Inhaling carbon nanotubes can suppress the immune system, according to scientists. The findings raise possible health concerns for those working in the manufacture of the materials.
Carbon nanotubes are rolled-up sheets of graphite thousands of times thinner than a human hair. Because they are immensely strong and are good electric conductors, they are poised for use in a wide range of fields from engineering to medicine. However, there are concerns over the similar shape of nanotubes and asbestos fibres, which are known to cause damage to the lungs in conditions such as mesothelioma.
Scientists are therefore trying to work out if there are any adverse effects that nanotubes might have on human health.
In the new study on mice, researchers found that inhaling nanotubes affected the function of T cells, a type of white blood cell that organises the immune system to fight infections.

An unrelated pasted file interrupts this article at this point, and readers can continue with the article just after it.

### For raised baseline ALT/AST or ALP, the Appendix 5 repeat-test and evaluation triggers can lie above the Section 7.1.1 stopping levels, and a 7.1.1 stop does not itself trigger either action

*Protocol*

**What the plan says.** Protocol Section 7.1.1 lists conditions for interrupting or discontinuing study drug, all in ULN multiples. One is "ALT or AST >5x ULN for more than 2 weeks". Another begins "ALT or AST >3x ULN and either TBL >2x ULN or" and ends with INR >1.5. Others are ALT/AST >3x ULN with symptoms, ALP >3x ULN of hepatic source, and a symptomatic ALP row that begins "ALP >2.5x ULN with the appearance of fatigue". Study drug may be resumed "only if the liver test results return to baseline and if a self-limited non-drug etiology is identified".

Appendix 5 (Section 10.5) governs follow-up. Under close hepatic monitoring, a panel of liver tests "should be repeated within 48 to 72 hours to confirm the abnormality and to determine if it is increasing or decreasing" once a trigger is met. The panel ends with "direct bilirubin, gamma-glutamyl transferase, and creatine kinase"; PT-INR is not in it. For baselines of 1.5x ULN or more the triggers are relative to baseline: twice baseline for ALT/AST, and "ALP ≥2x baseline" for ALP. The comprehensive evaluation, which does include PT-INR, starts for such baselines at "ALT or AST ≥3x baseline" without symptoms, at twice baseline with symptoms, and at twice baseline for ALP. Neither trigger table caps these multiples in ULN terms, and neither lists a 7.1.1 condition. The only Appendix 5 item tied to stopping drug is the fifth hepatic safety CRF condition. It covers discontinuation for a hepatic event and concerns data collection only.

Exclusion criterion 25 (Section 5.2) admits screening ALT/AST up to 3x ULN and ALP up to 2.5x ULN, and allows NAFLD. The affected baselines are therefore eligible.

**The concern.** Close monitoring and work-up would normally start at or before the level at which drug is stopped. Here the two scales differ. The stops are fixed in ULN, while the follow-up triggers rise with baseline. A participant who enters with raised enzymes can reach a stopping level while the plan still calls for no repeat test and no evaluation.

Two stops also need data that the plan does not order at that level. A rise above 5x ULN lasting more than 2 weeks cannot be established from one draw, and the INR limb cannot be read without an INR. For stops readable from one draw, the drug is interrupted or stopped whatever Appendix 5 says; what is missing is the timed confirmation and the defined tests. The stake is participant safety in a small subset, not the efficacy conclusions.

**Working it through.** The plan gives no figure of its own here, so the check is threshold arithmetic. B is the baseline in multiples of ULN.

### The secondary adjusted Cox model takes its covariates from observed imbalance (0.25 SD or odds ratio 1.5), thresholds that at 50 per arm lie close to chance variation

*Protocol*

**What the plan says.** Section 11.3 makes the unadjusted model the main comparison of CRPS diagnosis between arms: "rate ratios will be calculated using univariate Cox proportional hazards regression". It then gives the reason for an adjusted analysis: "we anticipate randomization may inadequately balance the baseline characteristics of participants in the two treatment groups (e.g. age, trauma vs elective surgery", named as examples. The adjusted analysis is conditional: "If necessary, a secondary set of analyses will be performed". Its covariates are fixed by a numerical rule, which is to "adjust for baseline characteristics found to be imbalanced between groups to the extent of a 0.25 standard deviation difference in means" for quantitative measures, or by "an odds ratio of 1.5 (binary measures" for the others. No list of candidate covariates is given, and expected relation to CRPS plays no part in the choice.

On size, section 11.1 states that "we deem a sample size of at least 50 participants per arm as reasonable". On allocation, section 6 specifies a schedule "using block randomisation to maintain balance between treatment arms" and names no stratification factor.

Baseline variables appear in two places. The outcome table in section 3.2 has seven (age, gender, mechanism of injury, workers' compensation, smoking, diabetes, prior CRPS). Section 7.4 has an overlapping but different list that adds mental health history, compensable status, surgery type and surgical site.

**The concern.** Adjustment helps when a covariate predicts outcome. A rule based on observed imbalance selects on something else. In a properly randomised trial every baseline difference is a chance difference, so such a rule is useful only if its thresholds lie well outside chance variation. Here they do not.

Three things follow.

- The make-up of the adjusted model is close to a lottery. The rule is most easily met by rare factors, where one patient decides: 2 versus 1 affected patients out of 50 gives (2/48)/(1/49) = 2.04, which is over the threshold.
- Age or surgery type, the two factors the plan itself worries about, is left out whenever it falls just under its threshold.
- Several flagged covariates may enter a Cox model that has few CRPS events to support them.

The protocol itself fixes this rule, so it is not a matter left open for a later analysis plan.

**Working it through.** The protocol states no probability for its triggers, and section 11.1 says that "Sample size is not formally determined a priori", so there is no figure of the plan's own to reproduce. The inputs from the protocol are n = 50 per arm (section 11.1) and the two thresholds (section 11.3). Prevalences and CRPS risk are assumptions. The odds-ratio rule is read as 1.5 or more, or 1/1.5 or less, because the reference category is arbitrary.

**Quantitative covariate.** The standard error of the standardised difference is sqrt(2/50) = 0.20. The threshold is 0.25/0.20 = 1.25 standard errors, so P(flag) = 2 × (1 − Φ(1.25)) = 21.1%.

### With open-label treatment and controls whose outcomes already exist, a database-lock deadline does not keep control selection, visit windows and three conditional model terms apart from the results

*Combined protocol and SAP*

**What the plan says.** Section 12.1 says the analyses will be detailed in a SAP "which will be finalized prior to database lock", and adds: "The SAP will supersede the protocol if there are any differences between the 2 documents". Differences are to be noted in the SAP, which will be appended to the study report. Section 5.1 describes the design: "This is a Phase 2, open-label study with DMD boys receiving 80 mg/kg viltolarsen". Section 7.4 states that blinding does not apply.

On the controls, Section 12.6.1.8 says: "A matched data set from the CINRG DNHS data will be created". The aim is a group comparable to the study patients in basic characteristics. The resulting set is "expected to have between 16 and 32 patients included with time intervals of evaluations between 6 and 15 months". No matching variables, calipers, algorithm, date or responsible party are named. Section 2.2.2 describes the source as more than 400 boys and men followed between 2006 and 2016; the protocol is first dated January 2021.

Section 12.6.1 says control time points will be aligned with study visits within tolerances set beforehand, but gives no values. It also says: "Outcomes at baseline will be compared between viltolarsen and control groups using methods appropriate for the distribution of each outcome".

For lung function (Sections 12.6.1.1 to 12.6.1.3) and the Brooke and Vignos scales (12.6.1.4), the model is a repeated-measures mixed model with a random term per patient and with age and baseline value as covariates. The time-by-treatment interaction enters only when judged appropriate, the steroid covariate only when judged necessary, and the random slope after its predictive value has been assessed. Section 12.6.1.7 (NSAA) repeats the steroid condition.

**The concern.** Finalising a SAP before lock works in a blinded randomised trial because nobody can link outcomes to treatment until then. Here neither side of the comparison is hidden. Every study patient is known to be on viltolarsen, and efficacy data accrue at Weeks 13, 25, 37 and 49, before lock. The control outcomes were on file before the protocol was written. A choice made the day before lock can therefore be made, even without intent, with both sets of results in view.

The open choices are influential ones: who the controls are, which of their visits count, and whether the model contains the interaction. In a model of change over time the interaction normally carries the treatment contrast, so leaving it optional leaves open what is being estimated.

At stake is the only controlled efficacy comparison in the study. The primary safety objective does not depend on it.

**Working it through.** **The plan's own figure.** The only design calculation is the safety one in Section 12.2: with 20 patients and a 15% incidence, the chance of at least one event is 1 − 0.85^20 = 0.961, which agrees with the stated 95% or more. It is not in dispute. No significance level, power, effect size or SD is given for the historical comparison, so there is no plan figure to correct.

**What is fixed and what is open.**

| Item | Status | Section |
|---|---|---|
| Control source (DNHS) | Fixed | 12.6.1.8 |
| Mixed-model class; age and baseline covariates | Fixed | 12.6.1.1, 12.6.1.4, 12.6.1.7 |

“One of the take-home messages is you have to consider not just effects in the lung if it’s something you inhale but also effects outside of the lung,” said Jacob McDonald of the Lovelace Respiratory Research Institute in Albuquerque, New Mexico, who led the work. “These nanotubes appear to have an interesting, subtle yet significant response, systemically, on different organ systems that warrants careful consideration.”
Writing today in Nature Nanotechnology, the researchers said that although carbon nanotubes were unlikely to pose risks to the general public when incorporated into products, anyone working in their production and processing was more likely to be exposed to larger amounts over a longer period. “Immune dysfunction is a concern for those who work in this industry,” they wrote.
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